Google began in January 1996 as a research project by Larry Page and Sergey Brin when they were both PhD students at Stanford University in Stanford, California.[40]
While conventional search engines ranked results by counting how many times the search terms appeared on the page, the two theorized about a better system that analyzed the relationships between websites.[41] They called this new technology PageRank; it determined a website’s relevance by the number of pages, and the importance of those pages, that linked back to the original site.[42][43]
Page and Brin originally nicknamed their new search engine “BackRub”, because the system checked backlinks to estimate the importance of a site.[44][45][46] Eventually, they changed the name to Google, originating from a misspelling of the word “googol”,[47][48] the number one followed by one hundred zeros, which was picked to signify that the search engine was intended to provide large quantities of information.[49] Originally, Google ran under Stanford University’s website, with the domains google.stanford.edu and z.stanford.edu.[50][51]
The domain name for Google was registered on September 15, 1997,[52] and the company was incorporated on September 4, 1998. It was based in the garage of a friend (Susan Wojcicki[40]) in Menlo Park, California. Craig Silverstein, a fellow PhD student at Stanford, was hired as the first employee.[40][53][54]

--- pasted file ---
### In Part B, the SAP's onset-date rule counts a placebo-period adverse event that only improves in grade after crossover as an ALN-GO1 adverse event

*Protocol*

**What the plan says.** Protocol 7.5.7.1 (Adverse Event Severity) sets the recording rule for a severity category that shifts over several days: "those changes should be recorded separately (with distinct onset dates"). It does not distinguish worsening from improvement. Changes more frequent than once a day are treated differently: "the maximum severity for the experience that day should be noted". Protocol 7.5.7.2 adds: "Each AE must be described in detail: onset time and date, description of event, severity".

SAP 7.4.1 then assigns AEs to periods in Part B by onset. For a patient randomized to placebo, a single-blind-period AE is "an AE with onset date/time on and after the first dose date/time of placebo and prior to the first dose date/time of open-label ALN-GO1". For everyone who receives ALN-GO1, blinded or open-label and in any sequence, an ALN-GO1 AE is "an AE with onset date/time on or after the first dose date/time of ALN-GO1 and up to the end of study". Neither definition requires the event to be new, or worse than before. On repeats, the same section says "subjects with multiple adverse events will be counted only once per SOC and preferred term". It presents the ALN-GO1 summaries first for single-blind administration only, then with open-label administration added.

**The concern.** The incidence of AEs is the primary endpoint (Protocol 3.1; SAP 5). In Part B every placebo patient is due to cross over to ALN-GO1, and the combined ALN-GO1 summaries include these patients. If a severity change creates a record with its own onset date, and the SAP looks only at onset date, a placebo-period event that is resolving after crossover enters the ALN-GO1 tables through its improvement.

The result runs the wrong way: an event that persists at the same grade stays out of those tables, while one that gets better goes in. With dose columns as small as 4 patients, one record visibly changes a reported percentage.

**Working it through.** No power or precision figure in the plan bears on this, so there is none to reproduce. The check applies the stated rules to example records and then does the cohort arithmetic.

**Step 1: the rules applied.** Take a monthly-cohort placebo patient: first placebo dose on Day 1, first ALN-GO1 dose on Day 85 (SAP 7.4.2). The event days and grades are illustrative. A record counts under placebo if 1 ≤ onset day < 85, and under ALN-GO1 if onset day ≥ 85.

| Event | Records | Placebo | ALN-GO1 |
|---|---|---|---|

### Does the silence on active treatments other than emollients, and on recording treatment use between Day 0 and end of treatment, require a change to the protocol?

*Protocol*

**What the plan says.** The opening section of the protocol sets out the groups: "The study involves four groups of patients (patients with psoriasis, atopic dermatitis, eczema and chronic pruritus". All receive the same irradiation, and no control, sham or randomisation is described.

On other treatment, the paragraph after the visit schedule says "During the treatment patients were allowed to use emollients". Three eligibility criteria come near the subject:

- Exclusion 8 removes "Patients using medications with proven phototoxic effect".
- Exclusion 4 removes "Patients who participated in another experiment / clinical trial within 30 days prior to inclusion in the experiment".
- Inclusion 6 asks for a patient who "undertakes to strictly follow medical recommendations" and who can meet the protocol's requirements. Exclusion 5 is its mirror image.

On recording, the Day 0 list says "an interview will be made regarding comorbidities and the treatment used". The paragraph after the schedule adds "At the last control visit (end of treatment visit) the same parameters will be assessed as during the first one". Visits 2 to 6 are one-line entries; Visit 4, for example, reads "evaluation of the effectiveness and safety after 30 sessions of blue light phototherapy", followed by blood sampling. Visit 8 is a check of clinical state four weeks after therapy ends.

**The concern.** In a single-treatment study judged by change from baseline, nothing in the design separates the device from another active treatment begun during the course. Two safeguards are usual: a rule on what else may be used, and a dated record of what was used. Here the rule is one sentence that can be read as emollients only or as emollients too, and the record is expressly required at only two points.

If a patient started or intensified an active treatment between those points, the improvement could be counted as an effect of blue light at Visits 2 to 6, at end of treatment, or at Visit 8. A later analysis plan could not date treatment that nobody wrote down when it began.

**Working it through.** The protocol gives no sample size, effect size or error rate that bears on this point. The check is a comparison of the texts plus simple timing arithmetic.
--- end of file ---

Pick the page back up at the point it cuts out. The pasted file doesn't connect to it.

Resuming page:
In May 2011, the number of monthly unique visitors to Google surpassed one billion for the first time, an 8.4 percent increase from May 2010 (931 million).[55] In January 2013, Google announced it had earned US$50 billion in annual revenue for the year of 2012. This marked the first time the company had reached this feat, topping their 2011 total of $38 billion.[56]
The company has reported fourth quarter (Dec 2014) Earnings Per Share (EPS) of $6.88 – $0.20 under projections. Revenue came in at $14.5 billion (16.9% growth year over year), also under expectations by $110 million.[57]

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